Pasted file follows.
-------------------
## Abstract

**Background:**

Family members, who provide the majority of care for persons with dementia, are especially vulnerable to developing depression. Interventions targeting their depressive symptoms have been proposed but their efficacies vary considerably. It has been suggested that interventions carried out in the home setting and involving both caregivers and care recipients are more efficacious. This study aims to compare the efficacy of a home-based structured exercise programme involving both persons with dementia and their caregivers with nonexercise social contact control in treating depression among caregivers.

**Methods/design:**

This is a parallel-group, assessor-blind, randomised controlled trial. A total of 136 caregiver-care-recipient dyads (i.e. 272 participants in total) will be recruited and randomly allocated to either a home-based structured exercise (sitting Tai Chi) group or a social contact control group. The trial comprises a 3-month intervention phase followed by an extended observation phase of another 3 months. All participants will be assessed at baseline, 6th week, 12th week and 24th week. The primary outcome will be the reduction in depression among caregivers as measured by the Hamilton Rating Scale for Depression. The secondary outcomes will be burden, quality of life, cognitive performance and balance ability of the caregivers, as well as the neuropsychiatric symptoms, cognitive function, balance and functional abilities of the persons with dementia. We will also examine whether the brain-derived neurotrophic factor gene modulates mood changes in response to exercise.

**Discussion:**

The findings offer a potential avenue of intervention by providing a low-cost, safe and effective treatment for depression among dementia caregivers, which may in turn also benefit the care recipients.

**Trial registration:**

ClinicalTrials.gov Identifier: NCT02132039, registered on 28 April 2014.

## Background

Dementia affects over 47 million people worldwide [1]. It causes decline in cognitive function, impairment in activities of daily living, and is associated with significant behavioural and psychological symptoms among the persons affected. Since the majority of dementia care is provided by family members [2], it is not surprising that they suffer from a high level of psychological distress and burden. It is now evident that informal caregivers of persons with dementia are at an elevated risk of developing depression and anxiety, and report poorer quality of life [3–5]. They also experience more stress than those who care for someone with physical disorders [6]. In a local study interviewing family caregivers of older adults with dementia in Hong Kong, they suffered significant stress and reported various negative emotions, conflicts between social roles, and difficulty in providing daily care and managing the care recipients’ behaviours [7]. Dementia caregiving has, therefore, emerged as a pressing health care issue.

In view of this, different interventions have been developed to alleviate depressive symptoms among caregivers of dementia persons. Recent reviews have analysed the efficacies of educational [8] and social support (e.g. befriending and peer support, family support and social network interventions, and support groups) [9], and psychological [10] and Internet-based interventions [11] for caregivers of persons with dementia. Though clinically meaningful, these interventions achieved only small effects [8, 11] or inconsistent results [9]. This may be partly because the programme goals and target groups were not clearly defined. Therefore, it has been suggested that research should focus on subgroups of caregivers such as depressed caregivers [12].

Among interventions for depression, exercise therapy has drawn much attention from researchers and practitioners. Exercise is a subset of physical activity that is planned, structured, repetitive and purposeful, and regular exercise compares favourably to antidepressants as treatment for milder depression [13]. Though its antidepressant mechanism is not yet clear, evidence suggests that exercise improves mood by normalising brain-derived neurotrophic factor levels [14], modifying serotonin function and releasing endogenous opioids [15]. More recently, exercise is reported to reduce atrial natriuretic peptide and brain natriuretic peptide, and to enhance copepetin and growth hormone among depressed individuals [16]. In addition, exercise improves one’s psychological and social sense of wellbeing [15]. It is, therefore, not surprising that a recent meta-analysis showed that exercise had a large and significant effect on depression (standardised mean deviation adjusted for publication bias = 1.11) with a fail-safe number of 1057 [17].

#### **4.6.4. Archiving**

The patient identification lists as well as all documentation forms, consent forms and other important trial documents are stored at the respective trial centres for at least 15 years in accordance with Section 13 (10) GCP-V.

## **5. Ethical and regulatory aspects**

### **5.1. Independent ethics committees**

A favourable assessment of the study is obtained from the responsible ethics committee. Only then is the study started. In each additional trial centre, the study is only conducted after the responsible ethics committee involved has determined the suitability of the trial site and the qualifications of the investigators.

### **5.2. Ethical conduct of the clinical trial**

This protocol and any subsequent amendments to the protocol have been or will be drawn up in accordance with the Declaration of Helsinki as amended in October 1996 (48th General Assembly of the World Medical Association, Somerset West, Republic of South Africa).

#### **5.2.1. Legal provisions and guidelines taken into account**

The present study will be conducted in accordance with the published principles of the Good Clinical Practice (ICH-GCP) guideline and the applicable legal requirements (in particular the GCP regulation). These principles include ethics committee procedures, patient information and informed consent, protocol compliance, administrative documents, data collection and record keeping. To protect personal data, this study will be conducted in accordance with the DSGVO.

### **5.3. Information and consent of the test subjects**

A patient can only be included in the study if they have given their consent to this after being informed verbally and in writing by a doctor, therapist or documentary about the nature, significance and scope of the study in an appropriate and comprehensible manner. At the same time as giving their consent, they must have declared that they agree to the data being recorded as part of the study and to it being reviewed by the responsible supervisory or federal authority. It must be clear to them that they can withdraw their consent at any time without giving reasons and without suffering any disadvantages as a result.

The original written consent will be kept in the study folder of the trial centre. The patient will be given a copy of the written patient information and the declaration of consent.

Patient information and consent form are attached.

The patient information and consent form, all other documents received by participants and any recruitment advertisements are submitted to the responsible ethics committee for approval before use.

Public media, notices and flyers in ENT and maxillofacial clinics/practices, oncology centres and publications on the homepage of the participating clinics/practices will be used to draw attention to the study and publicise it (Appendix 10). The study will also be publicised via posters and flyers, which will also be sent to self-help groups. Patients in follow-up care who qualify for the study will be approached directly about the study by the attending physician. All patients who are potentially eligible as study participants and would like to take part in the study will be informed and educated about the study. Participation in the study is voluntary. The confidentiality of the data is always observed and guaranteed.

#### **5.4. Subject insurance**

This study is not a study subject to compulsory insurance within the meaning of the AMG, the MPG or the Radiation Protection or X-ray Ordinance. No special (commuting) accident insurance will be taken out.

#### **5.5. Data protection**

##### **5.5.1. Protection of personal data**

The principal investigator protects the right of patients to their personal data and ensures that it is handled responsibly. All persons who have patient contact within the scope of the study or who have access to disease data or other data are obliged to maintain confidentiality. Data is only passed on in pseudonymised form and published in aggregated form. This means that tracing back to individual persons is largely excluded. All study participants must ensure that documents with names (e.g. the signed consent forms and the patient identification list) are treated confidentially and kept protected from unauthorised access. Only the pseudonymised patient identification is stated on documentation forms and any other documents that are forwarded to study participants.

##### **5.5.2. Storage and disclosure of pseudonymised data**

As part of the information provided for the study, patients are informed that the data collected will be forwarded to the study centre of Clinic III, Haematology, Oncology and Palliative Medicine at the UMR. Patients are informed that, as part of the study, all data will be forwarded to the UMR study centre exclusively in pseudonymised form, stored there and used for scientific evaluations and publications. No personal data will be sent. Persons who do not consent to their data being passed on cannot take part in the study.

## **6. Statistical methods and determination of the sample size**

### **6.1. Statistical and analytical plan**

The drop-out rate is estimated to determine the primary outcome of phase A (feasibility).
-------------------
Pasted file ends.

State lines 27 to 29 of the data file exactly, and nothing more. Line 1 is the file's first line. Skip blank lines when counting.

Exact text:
The patient information and consent form, all other documents received by participants and any recruitment advertisements are submitted to the responsible ethics committee for approval before use.

Public media, notices and flyers in ENT and maxillofacial clinics/practices, oncology centres and publications on the homepage of the participating clinics/practices will be used to draw attention to the study and publicise it (Appendix 10). The study will also be publicised via posters and flyers, which will also be sent to self-help groups. Patients in follow-up care who qualify for the study will be approached directly about the study by the attending physician. All patients who are potentially eligible as study participants and would like to take part in the study will be informed and educated about the study. Participation in the study is voluntary. The confidentiality of the data is always observed and guaranteed.

#### **5.4. Subject insurance**